Coat of Arms

The English surname D'Arcy is local in its origin, being one of those surnames derived from the place where a man once lived or where he once held land. In this case, the name refers to the town of Arcy in La Manche in Normandy, a northern provence in France. Thus, the original bearer of the name was a native of this area and was simply know as "D'Arcy" - "from Arcy". It was a common practice in the middle ages to associate a man with the name of the town from which he hailed, and to use this place name in referring to him. Hereditary, family surnames as we know them today did not exist at that time.

Early records of the name in England date back to the eleventh century. One Norman de Adreci is recorded in the Doomsday Book in 1086. The local origins of the name can clearly be seen from this early example of the name. Thomas D'Arcy is mentioned in the "Transcripts of Charters relating to the Gilbertine Houses" of Lincolnshire.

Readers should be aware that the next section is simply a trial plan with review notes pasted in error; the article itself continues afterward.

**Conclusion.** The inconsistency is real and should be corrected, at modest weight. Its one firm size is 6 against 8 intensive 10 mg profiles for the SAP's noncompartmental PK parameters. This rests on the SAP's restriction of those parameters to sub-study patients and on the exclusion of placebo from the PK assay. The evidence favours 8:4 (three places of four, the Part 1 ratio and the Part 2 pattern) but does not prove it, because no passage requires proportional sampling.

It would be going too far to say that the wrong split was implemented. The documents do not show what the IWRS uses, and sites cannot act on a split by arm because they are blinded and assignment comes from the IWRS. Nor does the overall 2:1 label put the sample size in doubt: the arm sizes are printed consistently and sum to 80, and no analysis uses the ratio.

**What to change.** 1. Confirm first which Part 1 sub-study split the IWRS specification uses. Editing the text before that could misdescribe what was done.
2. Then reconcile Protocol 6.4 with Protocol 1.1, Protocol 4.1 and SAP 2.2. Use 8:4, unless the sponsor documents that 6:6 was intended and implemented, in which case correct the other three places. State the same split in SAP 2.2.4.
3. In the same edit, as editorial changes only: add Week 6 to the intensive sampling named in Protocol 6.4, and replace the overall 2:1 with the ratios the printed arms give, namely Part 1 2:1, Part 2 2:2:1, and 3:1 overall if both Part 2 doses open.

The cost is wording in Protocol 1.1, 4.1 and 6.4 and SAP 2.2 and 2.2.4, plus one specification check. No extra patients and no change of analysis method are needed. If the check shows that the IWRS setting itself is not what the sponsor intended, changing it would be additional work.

The name was introduced into the United States of America by English and French settlers, but remains a relatively uncommon name in that country. One notable bearer of this name was Count Patrick D'Arcy, a native of Ireland, who had a distinguished career in the French army and was a well-known engineer and mathematician.

Blazon of Arms
Azure, semee of cross crosslets and three cinquefoils argent

The cross has long been associated symbolically with the Christian faith and the love of God for Sinful man. The cinquefoil, or five-leaved grass, signifies perpetuity, or that the Just Man will never wither.

A demi-woman, hair flowing proper, vested gules, holding in the dexter hand three red roses slipped and leaved vert.

The red rose signifies Beauty and Grace, and is regarded as the first amongst flowers.

Un Dieu, un roi

One God, one King